Aron points out that extreme hunger can be disruptive to an HSP’s mood or concentration. Keep your edgy nerves happy by maintaining a steady blood sugar level through regular healthy well-balanced meals and snacks. I also take fish oil (omega-3) supplements daily as the brain loves these, lots of studies support their beneficial cognitive and emotional effects.
3) Wear noise-reducing headphones
A boyfriend introduced Peltor ear protecting headphones (usually used by construction workers, not pre-med students) to me when I was 19 and studying for exams. No matter where I am in the world I have had a pair with me ever since. HSPs are highly sensitive to noise, especially the kind we can’t control, and my beloved headphones give me control over my personal peace in what’s all too often a noisy intrusive world.
4) Plan in decompression time
HSPs don’t do well with an overly packed schedule or too much time in noisy, crowded or high pressure environments. If you know you’re going to spend a few hours in a challenging environment – such as a concert, a parade, or a crowded mall at Christmas time – know that you’re likely to be frazzled after and will need to decompress somewhere quiet and relaxing, on your own if possible.
5) Have at least one quiet room or space to retreat to in your home
If you live with others, create a quiet safe place you can retreat to when you need to get away from people and noise. This could be a bedroom, a study, or even just a candlelit bath (or shower if that’s all you have!). I’ve found it often helps to listen to quiet relaxing music as well, this can even drown out more jarring external noise when you need it to.
6) Give yourself time and space to get things done
I mentioned above that HSPs don’t do well with a packed schedule. I’ve managed to structure my work life so that I work afternoon/evening shifts the days I’m at the medical clinic. This way I’m able to get out of bed without an alarm, eat a calm unrushed breakfast and putter around before getting down to business. The calm this gives me carries through my whole day. Another strategy for those who work in the morning might be getting up extra early (after 8 hours sleep, of course) to enjoy the quiet before the rest of the household wakes up.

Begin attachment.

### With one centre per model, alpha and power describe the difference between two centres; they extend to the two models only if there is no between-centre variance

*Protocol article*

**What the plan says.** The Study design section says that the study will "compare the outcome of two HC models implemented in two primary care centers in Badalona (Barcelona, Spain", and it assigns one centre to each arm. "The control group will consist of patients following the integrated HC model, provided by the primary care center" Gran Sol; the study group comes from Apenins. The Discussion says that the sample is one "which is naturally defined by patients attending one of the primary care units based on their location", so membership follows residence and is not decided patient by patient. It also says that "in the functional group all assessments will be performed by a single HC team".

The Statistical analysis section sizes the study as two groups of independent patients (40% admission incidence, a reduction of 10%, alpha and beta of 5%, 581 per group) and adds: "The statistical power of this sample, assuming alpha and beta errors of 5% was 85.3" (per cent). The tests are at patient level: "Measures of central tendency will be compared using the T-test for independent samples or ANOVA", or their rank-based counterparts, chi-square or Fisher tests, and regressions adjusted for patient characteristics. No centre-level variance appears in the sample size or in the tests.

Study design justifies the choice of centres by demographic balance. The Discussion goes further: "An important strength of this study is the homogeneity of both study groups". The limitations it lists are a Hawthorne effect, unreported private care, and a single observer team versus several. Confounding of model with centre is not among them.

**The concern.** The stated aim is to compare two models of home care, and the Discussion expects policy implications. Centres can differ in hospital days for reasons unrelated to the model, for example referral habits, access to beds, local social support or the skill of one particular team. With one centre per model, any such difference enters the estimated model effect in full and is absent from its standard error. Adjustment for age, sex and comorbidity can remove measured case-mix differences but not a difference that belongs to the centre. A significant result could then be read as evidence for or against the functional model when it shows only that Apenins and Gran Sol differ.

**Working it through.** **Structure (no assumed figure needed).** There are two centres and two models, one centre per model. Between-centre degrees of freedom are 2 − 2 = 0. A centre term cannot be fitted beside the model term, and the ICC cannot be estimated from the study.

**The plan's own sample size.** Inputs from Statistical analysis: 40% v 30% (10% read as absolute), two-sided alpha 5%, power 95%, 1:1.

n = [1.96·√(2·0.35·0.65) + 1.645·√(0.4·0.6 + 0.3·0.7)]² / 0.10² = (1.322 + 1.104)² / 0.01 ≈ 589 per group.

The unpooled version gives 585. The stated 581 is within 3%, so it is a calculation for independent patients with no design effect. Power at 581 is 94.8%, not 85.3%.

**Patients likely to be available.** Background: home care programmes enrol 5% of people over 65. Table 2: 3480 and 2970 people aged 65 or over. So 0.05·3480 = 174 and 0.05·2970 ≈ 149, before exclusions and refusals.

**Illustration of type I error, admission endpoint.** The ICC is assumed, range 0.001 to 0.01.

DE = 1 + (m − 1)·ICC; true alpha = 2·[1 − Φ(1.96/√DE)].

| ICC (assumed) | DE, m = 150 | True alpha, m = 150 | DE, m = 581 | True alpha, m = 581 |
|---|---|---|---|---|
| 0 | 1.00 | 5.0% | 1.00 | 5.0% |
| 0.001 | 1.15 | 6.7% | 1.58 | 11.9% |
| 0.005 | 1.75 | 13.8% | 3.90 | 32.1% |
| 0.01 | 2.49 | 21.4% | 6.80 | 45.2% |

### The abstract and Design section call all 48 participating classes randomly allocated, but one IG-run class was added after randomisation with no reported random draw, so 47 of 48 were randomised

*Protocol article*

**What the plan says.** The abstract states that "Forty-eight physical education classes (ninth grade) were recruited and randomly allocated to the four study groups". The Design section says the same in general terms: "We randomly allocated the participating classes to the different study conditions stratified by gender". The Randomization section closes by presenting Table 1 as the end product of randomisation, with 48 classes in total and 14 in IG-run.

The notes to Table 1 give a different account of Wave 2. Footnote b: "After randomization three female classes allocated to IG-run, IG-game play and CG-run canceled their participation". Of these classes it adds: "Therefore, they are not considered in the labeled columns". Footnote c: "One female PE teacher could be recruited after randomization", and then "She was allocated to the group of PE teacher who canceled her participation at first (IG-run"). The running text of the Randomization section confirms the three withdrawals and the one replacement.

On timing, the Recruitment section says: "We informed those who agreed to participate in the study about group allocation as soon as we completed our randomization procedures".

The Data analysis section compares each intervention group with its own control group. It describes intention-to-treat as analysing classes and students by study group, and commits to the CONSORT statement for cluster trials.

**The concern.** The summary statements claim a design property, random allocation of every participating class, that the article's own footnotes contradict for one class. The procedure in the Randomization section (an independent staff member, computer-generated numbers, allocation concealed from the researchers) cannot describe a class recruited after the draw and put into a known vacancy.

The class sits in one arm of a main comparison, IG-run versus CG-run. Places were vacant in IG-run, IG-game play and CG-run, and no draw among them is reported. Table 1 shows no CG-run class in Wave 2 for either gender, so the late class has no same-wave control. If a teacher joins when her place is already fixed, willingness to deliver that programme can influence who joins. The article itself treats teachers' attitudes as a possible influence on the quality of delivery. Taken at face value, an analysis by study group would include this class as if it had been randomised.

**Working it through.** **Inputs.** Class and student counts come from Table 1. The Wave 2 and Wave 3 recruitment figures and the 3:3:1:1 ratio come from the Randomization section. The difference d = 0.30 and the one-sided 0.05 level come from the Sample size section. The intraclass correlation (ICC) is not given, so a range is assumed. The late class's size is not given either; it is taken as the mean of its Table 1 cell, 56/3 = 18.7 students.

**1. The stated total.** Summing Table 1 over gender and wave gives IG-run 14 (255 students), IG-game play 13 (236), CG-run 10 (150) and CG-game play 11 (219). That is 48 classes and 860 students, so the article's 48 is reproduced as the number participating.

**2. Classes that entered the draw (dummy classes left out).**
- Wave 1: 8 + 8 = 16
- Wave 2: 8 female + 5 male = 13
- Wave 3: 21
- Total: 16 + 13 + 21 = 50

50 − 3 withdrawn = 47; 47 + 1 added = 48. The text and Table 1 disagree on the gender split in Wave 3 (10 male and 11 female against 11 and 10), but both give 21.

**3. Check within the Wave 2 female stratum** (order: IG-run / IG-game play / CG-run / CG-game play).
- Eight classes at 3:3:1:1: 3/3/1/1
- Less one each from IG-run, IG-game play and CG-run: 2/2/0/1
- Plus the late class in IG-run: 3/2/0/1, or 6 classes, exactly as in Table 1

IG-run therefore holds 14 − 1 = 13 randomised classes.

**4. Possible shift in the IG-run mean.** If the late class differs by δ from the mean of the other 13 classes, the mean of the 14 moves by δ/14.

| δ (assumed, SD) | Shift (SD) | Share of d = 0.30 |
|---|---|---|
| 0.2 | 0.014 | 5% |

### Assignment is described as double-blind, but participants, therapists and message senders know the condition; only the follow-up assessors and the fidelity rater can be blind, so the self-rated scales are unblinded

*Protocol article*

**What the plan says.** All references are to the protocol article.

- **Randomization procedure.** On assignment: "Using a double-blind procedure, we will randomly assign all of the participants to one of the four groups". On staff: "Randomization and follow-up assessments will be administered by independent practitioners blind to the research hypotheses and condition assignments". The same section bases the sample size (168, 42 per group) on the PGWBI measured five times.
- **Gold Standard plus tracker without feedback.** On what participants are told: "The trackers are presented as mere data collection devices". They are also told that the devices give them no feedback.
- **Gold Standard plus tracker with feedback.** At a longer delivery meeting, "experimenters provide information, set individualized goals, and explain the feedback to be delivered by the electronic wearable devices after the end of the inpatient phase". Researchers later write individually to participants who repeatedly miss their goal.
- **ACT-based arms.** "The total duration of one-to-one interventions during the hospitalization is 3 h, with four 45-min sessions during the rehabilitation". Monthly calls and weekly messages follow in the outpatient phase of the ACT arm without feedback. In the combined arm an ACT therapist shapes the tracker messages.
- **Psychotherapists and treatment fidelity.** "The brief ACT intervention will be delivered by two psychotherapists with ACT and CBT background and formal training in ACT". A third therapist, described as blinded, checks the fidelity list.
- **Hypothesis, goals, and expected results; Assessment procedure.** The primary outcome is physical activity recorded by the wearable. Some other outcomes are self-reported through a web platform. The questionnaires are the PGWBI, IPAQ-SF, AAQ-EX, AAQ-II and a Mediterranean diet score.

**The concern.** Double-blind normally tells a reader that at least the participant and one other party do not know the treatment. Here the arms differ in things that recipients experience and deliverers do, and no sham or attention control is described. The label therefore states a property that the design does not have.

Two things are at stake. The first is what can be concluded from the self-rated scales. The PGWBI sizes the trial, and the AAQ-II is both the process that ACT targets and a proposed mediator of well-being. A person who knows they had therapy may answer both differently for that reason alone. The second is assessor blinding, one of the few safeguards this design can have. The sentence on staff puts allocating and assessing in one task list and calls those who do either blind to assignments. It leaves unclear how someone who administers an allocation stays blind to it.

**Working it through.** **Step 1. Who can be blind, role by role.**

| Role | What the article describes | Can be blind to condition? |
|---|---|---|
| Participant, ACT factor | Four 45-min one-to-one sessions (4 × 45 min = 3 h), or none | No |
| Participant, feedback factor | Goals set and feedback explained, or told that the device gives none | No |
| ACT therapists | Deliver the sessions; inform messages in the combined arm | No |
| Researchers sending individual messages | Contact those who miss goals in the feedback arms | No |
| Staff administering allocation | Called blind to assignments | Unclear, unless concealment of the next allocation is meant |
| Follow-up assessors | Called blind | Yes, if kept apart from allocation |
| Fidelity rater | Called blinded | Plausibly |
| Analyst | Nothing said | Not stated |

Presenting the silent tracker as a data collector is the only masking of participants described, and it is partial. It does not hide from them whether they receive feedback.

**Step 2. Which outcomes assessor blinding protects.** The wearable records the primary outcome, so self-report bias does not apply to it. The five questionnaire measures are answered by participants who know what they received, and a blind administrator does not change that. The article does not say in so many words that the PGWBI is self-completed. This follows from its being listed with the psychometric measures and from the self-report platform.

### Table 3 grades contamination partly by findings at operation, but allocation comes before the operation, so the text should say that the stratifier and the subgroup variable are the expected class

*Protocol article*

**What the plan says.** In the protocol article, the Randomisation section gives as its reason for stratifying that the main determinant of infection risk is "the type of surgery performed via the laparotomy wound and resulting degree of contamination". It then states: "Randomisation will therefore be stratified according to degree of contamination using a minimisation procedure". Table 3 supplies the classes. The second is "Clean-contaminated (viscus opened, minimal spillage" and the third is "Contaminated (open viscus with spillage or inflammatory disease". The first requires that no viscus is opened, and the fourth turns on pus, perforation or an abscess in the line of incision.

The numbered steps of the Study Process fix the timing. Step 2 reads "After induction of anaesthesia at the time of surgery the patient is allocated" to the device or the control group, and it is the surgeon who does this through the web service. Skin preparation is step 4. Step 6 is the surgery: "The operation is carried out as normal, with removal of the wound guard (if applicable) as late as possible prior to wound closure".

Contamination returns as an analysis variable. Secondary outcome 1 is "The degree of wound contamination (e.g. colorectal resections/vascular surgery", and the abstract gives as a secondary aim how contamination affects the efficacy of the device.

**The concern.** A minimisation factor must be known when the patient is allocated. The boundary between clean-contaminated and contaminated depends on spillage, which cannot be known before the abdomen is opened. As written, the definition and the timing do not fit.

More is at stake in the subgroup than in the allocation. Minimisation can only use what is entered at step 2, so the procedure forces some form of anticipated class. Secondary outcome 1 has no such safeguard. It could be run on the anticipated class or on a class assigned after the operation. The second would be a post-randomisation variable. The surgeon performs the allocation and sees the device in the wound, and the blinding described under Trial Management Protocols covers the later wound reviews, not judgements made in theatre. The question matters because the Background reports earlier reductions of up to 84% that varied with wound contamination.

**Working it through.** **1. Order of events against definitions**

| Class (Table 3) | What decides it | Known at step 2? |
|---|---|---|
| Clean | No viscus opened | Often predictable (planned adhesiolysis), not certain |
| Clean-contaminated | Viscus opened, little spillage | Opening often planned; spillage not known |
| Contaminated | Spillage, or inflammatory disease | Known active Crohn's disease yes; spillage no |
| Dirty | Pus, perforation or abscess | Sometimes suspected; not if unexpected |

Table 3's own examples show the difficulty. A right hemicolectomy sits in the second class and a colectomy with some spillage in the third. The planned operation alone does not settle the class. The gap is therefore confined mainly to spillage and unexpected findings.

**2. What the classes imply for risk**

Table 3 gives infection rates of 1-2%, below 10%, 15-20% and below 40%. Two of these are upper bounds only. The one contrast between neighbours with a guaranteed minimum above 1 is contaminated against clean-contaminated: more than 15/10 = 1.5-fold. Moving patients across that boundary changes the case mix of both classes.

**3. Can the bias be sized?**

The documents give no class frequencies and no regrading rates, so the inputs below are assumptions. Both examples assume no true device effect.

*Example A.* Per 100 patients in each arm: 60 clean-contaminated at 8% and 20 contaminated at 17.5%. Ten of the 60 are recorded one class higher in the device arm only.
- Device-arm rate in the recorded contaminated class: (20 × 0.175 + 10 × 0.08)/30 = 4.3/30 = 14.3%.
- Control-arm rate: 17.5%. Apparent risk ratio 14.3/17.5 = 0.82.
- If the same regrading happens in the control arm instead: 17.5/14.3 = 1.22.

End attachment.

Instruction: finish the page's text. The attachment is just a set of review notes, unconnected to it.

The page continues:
7) Limit caffeine
HSPs are sensitive to caffeine – I usually can’t even handle the traces of caffeine found in decaf coffee. If you’re a coffee drinker (or dark chocolate junkie) and identify with the HSP trait description, giving up the joe might be a big step towards feeling more collected and calm.
8) Keep the lights down low
I’ve never liked bright lights and learning about HSP helped me understand why. Minimizing light stimulation goes a long way: I only put on low lights in the evening, and prefer to shop in certain local grocery stores which have gentle mood lighting, avoiding the garishly lit, crowded “big box” stores whenever I can.
9) Get things done in off hours
To avoid crowds and the associated noise and stimulation, I’ve learned to live my life outside of the average person’s schedule. I grocery shop late in the evenings, run errands during the week whenever I can, go to movies on weeknights, and go out for my walks before the rest of the world hits the jogging path. An added bonus: by avoiding the crowds I usually get things done faster , and almost always get a parking spot!
10) Surround yourself with beauty and nature
Since we HSPs are so sensitive and deeply affected by our surroundings, envelop yourself with beauty and calm whenever possible. I’ve decorated my home simply in a way that’s very pleasing to my eye, with minimal clutter and chaos. I also spend as much time as I can walking in nature, enjoying the quiet and its naturally healing and calming beauty.
Image courtesy of Psychology Today.